Real World Engineering

This is a blog from the trenches—written by engineers at Maverick Technologies who are implementing and upgrading control systems every day across every industry. This isn’t what they teach you in engineering school. These are lessons learned from years on the job, encountering the obstacles and issues that are part of the real world of control and process engineering.

Real World Engineering

If it ain’t broke, don’t automate it?

Maybe it is broke, and you just don’t recognize it. Sometimes problems and inefficiencies in our plants persist simply because nobody wants to take responsibility for finding a solution. Effective automation might be the key.

July 16, 2013


As a card-carrying member of the control engineering community, I’ve never understood the level of disdain some industries have for automating their processes. I started my career in an industry that understood they could no longer operate their plants without a robust and effective process control system. They realized a long time ago that manual operation of an 880 MW coal-fired power plant is just not an option. After almost 10 years in the utility power industry, I switched to working on control systems for industrial manufacturing customers. To say that I was surprised at the lack of controls in manufacturing would be an understatement – I was appalled! My first project was a new multi-fuel boiler and turbo-generator for a paper mill. The bulk of our control system was focused on drum level control and fuel-air ratio control. Of course, being a paper mill, much of the fuel for the boiler was bark and other waste being burned on a grate. This meant that the whole “fuel leads, air follows” paradigm I was drilled in with utility boilers was really only in place when we were burning oil or pulverized coal in suspension. Anytime we were firing with waste fuels on the grate, we really weren’t worried about a flame out causing a boiler explosion.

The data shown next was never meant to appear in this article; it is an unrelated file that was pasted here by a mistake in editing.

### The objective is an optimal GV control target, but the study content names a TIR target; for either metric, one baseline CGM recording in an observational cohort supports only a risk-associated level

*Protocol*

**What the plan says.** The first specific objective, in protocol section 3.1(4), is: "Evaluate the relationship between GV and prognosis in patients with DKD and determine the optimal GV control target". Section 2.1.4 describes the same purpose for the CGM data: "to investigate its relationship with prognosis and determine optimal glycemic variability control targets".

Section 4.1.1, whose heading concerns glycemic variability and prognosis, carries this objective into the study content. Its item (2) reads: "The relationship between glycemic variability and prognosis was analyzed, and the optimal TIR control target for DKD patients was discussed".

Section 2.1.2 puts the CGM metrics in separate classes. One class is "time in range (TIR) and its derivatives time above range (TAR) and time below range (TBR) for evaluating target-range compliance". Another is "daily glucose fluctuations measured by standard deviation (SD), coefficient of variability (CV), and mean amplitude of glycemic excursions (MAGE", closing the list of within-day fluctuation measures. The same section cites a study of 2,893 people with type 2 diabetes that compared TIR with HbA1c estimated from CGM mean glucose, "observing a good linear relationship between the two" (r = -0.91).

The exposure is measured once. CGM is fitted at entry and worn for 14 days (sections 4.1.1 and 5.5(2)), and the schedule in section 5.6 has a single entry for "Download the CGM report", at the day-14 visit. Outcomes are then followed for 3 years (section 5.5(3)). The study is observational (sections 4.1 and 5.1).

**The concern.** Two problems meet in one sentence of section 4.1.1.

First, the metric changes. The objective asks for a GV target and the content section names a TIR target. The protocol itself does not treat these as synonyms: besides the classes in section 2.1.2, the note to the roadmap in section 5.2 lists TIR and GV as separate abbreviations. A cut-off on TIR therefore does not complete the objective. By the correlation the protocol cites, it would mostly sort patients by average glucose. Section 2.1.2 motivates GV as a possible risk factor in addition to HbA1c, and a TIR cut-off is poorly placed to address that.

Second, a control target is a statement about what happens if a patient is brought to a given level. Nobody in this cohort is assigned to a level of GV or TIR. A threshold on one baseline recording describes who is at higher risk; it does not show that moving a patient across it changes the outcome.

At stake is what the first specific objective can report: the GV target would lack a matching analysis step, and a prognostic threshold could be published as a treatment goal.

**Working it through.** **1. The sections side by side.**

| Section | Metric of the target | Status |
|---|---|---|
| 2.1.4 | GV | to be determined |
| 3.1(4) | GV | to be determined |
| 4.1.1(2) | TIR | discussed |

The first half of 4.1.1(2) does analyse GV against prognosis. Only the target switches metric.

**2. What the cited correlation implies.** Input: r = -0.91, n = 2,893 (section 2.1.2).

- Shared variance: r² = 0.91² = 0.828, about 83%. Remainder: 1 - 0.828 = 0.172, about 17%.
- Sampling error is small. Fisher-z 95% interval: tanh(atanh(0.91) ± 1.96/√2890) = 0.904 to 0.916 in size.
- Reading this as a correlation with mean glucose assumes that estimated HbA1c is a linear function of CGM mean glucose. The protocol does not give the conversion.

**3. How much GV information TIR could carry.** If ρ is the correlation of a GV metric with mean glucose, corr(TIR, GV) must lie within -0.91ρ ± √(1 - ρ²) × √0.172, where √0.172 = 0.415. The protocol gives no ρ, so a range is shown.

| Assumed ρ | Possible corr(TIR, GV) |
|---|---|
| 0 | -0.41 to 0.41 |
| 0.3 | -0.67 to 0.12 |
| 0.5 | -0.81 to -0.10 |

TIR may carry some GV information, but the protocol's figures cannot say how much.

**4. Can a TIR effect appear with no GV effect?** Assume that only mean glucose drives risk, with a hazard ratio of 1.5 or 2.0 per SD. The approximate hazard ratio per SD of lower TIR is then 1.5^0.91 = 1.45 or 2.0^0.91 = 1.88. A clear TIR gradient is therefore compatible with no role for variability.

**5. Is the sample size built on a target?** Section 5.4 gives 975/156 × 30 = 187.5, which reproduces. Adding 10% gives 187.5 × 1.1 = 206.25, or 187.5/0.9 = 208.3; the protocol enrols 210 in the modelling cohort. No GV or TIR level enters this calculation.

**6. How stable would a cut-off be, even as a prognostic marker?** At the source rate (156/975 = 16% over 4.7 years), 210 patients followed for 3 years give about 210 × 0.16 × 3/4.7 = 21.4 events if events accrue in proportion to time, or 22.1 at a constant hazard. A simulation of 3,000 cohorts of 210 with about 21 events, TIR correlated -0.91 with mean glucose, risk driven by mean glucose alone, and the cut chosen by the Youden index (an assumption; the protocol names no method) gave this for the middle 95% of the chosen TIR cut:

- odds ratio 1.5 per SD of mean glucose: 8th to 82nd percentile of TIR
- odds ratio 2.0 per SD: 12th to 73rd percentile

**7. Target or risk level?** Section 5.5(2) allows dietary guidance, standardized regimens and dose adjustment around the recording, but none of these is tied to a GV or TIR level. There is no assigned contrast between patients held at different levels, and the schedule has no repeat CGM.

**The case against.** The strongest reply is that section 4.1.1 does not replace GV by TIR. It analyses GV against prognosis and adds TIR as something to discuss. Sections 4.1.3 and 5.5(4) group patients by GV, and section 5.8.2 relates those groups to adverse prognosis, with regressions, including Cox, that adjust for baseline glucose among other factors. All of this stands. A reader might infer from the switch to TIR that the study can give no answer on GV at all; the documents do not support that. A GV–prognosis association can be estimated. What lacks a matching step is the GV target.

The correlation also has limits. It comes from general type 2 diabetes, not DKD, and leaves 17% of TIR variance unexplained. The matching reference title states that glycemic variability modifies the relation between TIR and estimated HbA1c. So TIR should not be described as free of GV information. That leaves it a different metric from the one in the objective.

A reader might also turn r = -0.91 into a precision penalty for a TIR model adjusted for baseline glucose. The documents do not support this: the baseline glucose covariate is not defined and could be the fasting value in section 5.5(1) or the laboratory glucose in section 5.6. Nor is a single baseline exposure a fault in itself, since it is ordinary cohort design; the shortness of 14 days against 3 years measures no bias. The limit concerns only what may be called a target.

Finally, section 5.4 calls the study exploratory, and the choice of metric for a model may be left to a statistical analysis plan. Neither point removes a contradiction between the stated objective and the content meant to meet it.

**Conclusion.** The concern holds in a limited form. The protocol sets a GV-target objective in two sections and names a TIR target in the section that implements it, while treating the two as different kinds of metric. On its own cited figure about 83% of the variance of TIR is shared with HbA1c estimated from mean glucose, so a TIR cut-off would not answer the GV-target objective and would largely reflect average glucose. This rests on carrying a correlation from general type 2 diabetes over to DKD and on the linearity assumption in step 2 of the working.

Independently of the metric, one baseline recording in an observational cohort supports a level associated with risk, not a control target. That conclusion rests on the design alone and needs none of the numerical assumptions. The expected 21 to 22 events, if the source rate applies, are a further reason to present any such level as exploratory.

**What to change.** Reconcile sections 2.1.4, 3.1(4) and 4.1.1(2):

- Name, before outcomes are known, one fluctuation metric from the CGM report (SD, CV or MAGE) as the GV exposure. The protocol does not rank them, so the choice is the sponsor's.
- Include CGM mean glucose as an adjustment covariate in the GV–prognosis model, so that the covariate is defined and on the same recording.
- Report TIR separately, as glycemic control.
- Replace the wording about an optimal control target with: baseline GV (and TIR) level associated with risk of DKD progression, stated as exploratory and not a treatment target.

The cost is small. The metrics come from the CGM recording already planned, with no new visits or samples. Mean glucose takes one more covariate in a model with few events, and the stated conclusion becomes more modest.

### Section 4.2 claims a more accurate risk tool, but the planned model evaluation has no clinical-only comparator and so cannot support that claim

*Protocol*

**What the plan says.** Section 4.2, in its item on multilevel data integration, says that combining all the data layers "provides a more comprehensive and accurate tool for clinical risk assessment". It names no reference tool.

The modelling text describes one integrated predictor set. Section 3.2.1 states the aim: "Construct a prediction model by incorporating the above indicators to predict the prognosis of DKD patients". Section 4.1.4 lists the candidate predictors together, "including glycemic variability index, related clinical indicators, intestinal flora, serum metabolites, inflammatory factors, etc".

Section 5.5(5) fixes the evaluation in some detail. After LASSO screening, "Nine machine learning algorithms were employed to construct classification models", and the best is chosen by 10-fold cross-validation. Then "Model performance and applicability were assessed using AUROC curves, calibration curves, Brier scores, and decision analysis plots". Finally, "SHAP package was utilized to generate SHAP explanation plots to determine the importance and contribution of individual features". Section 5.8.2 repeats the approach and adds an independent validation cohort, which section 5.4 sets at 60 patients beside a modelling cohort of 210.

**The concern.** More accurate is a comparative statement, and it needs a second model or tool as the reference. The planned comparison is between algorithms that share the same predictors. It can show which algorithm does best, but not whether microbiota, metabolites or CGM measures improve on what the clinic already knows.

That was followed with another bark boiler project with similar scope. Then I did my first paper machine with a DCS (distributed control system) and thought to myself, “Now I’ll get to do some real controls work.”